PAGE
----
In Age Of E-Commerce, Atlanta International Gift And Home Furnishings Market Still Relevant
As happens twice a year, some 90,000 people have converged downtown for the Atlanta International Gift and Home Furnishings Market at AmericasMart.
It’s where manufacturers and wholesalers compete to get their products into retail stores near you. And even in the era of e-commerce, “the market,” as it’s called, still matters.
When famed Atlanta architect John Portman opened AmericasMart in 1957, he described it as a department store for retailers. It’s also been called “the place where you go to shop goes to shop.”
“It’s remarkable to think about that so much of what you see all over the world was sourced in this building,” says Jenny Heinzen York, vice president of Home for AmericasMart Atlanta.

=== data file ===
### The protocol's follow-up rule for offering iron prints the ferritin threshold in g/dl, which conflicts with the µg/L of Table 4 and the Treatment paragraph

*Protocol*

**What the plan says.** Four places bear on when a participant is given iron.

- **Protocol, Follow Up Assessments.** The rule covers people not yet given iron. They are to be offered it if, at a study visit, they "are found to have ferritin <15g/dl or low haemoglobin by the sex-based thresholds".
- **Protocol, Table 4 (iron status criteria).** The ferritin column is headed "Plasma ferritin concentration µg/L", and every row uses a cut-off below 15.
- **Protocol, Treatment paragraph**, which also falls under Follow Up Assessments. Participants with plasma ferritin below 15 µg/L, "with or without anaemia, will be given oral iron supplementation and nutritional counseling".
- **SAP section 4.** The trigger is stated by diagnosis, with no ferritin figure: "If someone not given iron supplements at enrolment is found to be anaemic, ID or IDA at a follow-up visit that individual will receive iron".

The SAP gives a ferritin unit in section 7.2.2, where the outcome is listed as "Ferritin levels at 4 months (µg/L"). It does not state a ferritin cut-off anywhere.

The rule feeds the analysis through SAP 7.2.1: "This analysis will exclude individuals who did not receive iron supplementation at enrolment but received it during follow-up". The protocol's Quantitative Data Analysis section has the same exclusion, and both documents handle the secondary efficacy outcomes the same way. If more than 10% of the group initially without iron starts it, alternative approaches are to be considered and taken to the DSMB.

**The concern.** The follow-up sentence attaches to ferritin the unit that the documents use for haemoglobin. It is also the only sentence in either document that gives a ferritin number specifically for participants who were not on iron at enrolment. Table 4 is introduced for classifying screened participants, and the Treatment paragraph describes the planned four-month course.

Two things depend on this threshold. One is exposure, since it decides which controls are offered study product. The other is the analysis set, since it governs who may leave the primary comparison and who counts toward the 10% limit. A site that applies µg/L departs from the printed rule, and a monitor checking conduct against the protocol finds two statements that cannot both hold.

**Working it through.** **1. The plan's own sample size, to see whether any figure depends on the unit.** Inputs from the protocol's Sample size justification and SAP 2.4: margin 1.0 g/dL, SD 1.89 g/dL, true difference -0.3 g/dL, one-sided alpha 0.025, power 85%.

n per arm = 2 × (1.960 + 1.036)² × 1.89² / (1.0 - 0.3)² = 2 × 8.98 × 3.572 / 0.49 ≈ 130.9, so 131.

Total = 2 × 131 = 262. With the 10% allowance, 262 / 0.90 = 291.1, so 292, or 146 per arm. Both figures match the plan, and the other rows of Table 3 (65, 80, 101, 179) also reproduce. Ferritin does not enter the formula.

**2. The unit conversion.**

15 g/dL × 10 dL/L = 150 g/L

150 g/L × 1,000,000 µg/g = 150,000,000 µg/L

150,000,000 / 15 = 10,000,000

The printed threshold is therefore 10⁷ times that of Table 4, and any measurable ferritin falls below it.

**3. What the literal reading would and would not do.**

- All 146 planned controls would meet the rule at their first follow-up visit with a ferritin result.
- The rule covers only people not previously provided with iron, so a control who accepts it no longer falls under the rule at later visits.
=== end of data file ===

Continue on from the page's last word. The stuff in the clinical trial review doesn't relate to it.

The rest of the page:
The downtown exhibition center is actually four buildings encompassing 7 million square feet of interior space. That’s the equivalent of 2 1/2 Empire State Buildings. From cookware to Christmas lights, rocking chairs to rugs, if you can put one in your home, you’ll find it on display here.
And cheap. Relatively speaking, anyway.
Vendors price goods at the wholesale level, and often volume purchases by the container load or more net even bigger discounts.
“That’s one of the reasons that we [market] so strictly to the trade,” Heinzen York says. “Because we can’t reveal what things really cost.”
For 25 years, Lydia Pomey has set up shop at the semiannual show. The company she works for, Eastern Accents, makes custom textiles for small-box retailers and interior designers. In the age of e-commerce, the Atlanta market is how she stays relevant.
“We find we have more success with this type of product when you can sit down face to face and show it to them,” Pomey says.
Heinzen York of AmericasMart says that hands-on relationship also is key to the future of the venue itself.
“Because products can be bought and sold online, we have to tell a better story about why you need to be at market.”
That’s because no matter the product, there’s no substitute for seeing, smelling and sampling something before making a purchase.